"How to Cook Mice

    "The cooking of the mice is very simple. The mice are gutted, boiled in plain water for about half an hour and salted. They are then fire dried until they are nearly bone dry. Mice are never cooked any other way.

    "Some do not know how to cook mice.
    "Some do not know how to cook mice.
    "Onion, tomatoes in the mice.
    "Onion, cooking oil in the mice. *

    "So goes the song about a silly young modern housewife who did not learn proper mouse cookery. She made a grave mistake. These ingredients are taboo in Zambian mouse cookery. Don't be an embarrassment on the trail. Learn how to cook your mice.

    "'Mice as a Delicacy: the Significance of Mice in the Diet of the Tumbuka People of Eastern Zambia', by Mwizenge S. Tembo, Ph.D." See https://web.archive.org/web/20170702055243/http://www.bridgewater.edu/~mtembo/mbeba.html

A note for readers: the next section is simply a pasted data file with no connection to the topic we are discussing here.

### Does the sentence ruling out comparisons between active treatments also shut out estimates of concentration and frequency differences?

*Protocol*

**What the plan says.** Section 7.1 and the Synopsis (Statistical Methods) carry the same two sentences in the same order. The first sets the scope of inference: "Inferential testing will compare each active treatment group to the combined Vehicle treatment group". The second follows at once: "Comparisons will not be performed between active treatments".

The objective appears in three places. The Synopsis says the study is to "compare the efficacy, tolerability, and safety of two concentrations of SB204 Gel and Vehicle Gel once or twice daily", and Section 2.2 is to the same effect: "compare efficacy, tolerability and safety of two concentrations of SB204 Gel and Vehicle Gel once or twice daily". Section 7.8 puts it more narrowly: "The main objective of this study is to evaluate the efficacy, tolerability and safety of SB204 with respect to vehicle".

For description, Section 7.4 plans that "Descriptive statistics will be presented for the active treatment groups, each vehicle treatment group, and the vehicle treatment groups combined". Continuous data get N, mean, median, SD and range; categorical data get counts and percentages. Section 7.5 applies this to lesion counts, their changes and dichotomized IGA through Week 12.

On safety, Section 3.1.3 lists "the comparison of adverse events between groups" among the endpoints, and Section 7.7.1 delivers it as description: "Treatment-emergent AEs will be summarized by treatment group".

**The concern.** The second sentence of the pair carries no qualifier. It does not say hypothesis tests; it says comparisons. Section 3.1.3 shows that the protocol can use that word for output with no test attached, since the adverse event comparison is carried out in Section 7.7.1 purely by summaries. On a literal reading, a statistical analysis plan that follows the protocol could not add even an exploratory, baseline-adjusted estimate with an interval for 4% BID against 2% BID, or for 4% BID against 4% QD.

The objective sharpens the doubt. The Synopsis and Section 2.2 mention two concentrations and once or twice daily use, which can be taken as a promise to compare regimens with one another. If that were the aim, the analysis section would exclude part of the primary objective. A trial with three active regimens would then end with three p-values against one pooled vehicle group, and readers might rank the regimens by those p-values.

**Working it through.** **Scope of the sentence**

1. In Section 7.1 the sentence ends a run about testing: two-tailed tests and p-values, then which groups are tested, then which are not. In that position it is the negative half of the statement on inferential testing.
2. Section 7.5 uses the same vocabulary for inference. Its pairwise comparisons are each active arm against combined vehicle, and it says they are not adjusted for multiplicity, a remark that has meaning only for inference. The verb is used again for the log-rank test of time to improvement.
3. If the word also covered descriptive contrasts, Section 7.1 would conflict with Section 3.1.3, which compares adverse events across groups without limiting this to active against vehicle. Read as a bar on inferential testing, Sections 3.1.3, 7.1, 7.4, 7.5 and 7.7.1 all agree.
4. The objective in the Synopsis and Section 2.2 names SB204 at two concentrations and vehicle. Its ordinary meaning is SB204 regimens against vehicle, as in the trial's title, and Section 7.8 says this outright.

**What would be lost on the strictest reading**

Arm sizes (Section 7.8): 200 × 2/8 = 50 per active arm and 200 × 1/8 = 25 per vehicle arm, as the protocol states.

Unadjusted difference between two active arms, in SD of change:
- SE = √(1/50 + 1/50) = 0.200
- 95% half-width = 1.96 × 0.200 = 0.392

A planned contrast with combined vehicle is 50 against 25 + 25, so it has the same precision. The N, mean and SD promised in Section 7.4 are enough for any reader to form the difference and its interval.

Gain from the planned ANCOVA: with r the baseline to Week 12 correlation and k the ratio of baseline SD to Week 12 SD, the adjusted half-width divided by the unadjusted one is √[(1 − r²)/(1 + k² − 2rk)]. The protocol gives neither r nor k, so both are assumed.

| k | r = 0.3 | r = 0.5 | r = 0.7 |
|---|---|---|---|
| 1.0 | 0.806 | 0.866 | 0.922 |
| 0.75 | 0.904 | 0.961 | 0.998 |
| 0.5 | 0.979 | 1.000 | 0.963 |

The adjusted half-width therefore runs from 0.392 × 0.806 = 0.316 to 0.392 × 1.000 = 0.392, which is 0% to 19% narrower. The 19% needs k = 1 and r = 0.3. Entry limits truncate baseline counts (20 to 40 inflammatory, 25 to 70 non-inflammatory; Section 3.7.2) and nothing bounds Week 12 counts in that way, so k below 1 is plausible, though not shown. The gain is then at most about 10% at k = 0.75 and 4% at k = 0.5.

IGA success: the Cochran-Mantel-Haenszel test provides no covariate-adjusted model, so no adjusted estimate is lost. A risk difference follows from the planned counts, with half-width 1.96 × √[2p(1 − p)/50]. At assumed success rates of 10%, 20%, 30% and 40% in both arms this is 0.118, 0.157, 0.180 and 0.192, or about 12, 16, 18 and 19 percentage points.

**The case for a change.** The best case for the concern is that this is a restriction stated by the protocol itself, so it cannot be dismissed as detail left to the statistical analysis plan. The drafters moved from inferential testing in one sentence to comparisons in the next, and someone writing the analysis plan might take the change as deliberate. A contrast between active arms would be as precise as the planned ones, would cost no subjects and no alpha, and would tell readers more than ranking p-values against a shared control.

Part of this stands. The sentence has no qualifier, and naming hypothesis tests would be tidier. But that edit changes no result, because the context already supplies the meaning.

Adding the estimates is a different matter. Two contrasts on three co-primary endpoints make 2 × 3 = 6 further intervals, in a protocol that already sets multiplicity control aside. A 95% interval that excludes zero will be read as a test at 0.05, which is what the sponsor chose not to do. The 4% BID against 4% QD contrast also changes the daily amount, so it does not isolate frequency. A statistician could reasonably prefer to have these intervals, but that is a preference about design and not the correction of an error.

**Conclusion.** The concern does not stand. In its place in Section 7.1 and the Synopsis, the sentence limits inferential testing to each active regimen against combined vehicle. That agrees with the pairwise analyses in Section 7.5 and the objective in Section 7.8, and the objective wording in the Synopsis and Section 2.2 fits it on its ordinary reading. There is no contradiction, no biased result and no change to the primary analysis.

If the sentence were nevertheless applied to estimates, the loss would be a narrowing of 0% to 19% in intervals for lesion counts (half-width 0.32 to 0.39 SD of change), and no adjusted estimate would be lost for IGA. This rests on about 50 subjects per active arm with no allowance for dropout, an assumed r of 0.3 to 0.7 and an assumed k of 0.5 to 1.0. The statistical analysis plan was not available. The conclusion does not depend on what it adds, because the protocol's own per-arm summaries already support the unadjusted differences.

Fun accessory: Hazbro EZ-Bake UL (A new trail boy toy.) https://ultralighter.blogspot.com/2011/11/hazbro-ez-bake-ul.html

    Alt: I read about a Canadian couple on the Grand Enchantment Trail who ordered goods through Amazon, delivered to their next town stop, then they bagged the stuff up when they got there, and didn't have to depend on buying whatever was available locally. (postholer.com / Alistair and Gail)

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  10. Hmm, interesting. I like the brownie idea for sure. Think I'll pass on the mice. I'm not organized enough for the Amazon thing but if I were doing a longer hike that's not a bad solution. I hate sending resupply boxes because you do them all at once and by the time you open them you want nothing to do with that food.

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  11. Hey Mary, great minds think alike. I always carry jelly beans on boat trips, snowmachine and hiking, etc. I usually buy trail mix from ebay or Amazon. You can buy in bulk from them.